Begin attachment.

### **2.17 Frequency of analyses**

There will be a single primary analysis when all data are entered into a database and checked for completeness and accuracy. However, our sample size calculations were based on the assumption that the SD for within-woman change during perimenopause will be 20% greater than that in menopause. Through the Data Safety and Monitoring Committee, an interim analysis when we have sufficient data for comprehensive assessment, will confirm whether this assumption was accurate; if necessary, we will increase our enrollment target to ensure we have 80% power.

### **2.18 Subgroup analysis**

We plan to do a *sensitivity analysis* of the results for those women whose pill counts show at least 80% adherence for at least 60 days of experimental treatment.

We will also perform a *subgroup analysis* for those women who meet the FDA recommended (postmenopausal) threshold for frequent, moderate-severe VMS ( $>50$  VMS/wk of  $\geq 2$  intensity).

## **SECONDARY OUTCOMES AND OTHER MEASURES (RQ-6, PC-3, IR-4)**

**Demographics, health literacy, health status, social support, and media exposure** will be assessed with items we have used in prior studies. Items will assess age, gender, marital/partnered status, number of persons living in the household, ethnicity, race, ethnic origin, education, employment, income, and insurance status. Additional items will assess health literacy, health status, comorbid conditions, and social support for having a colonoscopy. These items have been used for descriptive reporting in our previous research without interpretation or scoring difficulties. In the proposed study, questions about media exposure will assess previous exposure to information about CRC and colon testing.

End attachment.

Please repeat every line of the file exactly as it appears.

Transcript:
### **2.17 Frequency of analyses**

There will be a single primary analysis when all data are entered into a database and checked for completeness and accuracy. However, our sample size calculations were based on the assumption that the SD for within-woman change during perimenopause will be 20% greater than that in menopause. Through the Data Safety and Monitoring Committee, an interim analysis when we have sufficient data for comprehensive assessment, will confirm whether this assumption was accurate; if necessary, we will increase our enrollment target to ensure we have 80% power.

### **2.18 Subgroup analysis**

We plan to do a *sensitivity analysis* of the results for those women whose pill counts show at least 80% adherence for at least 60 days of experimental treatment.

We will also perform a *subgroup analysis* for those women who meet the FDA recommended (postmenopausal) threshold for frequent, moderate-severe VMS ( $>50$  VMS/wk of  $\geq 2$  intensity).

## **SECONDARY OUTCOMES AND OTHER MEASURES (RQ-6, PC-3, IR-4)**

**Demographics, health literacy, health status, social support, and media exposure** will be assessed with items we have used in prior studies. Items will assess age, gender, marital/partnered status, number of persons living in the household, ethnicity, race, ethnic origin, education, employment, income, and insurance status. Additional items will assess health literacy, health status, comorbid conditions, and social support for having a colonoscopy. These items have been used for descriptive reporting in our previous research without interpretation or scoring difficulties. In the proposed study, questions about media exposure will assess previous exposure to information about CRC and colon testing.